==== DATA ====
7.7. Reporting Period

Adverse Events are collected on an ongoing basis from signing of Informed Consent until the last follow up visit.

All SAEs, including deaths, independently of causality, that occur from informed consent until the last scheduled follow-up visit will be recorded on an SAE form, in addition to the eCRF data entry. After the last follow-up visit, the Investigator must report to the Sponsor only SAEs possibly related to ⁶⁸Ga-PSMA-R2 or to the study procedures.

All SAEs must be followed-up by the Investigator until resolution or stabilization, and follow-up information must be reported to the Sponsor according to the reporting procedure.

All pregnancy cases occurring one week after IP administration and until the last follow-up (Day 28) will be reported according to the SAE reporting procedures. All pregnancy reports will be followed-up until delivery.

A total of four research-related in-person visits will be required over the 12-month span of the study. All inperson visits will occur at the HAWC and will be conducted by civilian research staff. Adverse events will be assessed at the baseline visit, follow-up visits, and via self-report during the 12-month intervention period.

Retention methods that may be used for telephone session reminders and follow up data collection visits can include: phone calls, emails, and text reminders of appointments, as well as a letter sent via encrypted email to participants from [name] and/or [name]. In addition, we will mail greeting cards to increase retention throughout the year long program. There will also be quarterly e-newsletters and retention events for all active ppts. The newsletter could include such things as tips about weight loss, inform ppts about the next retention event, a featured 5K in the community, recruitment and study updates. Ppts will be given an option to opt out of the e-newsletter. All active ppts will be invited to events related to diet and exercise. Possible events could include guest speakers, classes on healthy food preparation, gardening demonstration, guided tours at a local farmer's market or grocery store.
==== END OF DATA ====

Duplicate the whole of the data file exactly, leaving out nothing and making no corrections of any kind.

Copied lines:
7.7. Reporting Period

Adverse Events are collected on an ongoing basis from signing of Informed Consent until the last follow up visit.

All SAEs, including deaths, independently of causality, that occur from informed consent until the last scheduled follow-up visit will be recorded on an SAE form, in addition to the eCRF data entry. After the last follow-up visit, the Investigator must report to the Sponsor only SAEs possibly related to ⁶⁸Ga-PSMA-R2 or to the study procedures.

All SAEs must be followed-up by the Investigator until resolution or stabilization, and follow-up information must be reported to the Sponsor according to the reporting procedure.

All pregnancy cases occurring one week after IP administration and until the last follow-up (Day 28) will be reported according to the SAE reporting procedures. All pregnancy reports will be followed-up until delivery.

A total of four research-related in-person visits will be required over the 12-month span of the study. All inperson visits will occur at the HAWC and will be conducted by civilian research staff. Adverse events will be assessed at the baseline visit, follow-up visits, and via self-report during the 12-month intervention period.

Retention methods that may be used for telephone session reminders and follow up data collection visits can include: phone calls, emails, and text reminders of appointments, as well as a letter sent via encrypted email to participants from [name] and/or [name]. In addition, we will mail greeting cards to increase retention throughout the year long program. There will also be quarterly e-newsletters and retention events for all active ppts. The newsletter could include such things as tips about weight loss, inform ppts about the next retention event, a featured 5K in the community, recruitment and study updates. Ppts will be given an option to opt out of the e-newsletter. All active ppts will be invited to events related to diet and exercise. Possible events could include guest speakers, classes on healthy food preparation, gardening demonstration, guided tours at a local farmer's market or grocery store.